Property: Local challenges force offshore card

The property sector in South Africa is not a trifling one. Now worth over R6tr – up from R4.9tr in 2012 – it contributes R181bn to GDP and R43bn to the fiscus, says Portia Tau-Sekati, consultant CEO of The Property Sector Charter Council.

Its contribution to other sectors, especially the financial and insurance sector is also significant.

An integral part of the property industry is South Africa’s well-established and sophisticated real estate investment trust (REIT) sector boasting a market cap of around R330bn.

A key contributor to the economy and to investors for inflation-beating growth, it is also an affordable means of property ownership when direct ownership is out of reach.

A star performer for some years now, listed property attracts big lenders. Nedbank Corporate and Investment Banking’s R40bn into listed property represents around 35% of its lending book, perhaps not that startling given that from a credit perspective, listed property is viewed as low risk.

The banks’ confidence in the sector appears well founded, as the listed REIT sector last year managed to outperform all other listed sectors to provide a return of nearly 8% for investors.

The move to offshore exposure

Listed property funds have traditionally held the bulk of their portfolios in local property. A decade ago the sector had no offshore exposure. But economic and political concern is changing that and the country’s REITs have of late been playing more in offshore waters.

Now 35% of earnings come from offshore properties, says SA REIT Association chairman and Vukile Property Fund CEO Laurence Rapp.

Sector top dog Growthpoint Properties has a 65% share in Australian-listed Growthpoint Australia (GOZ) while Redefine’s offshore assets will increase to 25% following a €362m footprint into Poland.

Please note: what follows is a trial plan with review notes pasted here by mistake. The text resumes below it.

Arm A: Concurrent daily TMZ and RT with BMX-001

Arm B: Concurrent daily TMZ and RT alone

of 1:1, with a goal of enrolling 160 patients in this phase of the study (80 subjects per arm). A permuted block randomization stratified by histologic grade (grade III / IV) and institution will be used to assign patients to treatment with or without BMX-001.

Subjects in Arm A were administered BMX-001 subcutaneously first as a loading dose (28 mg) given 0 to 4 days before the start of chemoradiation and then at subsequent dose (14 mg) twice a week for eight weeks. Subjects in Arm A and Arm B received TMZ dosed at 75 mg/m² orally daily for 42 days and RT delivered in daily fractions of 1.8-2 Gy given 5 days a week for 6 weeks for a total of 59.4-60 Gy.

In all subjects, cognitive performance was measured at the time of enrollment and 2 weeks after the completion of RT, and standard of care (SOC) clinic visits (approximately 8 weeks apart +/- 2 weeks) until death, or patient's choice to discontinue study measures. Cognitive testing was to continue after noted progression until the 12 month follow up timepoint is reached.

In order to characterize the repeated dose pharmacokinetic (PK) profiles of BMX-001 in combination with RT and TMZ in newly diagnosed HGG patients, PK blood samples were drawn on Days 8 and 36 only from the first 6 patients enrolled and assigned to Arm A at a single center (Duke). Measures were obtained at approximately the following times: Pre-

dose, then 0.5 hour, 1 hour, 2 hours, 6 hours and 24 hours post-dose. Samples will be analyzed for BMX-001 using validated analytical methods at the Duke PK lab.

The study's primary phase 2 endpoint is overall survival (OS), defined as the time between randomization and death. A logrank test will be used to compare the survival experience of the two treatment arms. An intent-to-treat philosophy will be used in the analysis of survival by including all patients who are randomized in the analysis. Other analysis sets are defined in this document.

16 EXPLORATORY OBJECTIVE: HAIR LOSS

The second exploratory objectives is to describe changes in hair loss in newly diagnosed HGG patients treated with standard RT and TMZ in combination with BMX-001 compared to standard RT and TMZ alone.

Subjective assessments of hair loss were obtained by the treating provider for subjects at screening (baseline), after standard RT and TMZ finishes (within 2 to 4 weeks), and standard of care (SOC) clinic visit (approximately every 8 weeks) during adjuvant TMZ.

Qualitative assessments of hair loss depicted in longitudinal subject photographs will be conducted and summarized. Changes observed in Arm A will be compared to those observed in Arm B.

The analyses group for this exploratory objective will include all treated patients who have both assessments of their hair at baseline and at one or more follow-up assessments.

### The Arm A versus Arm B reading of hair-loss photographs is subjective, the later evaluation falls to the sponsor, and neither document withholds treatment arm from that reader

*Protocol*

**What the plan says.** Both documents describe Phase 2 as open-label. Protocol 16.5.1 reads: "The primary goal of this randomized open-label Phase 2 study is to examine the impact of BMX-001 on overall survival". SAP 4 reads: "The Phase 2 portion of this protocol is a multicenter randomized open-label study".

Vukile Property Fund last year made its offshore debut with a R350m investment in UK-focused Atlantic Leaf Properties, giving the fund an international exposure of 4%.

It is not only the REITs growing their offshore books. JSE-listed capital growth property fund and developer Attacq Limited has reduced its local exposure from 64% to 51% in the last year and grown its offshore exposure in developed markets from 12% to 17% through its shareholding in MAS Real Estate and Cyprus, with a further 7% invested in emerging markets in Africa and Serbia.

The Central and Eastern European region has attracted much focus from local REITs mainly due to its high yield offering and low cost of funding – an attractive proposition considering local conditions where the opposite is true.

But exposure to emerging markets and overcooking diversification here can prove to be a rotten road and bring about what Andrew Parsons, MD and senior portfolio manager of Resolution Capital, terms “diworsification”.

Frontier markets like Africa often offer more attractive prospects than home, but some who have ventured into this space have pulled back, worn down by law and currency changes and leasing challenges.

“At least here we know what we are playing with,” says Pat Flanagan, co-founder and chairman of Flanagan & Gerard Property – Development & Investment.

“The local property market is more stable than it was in 2007 but continued liquidity (access to capital to support investments) is fundamental to be able to keep loan-to-value figures low,” says Norbert Sasse, Growthpoint Properties CEO.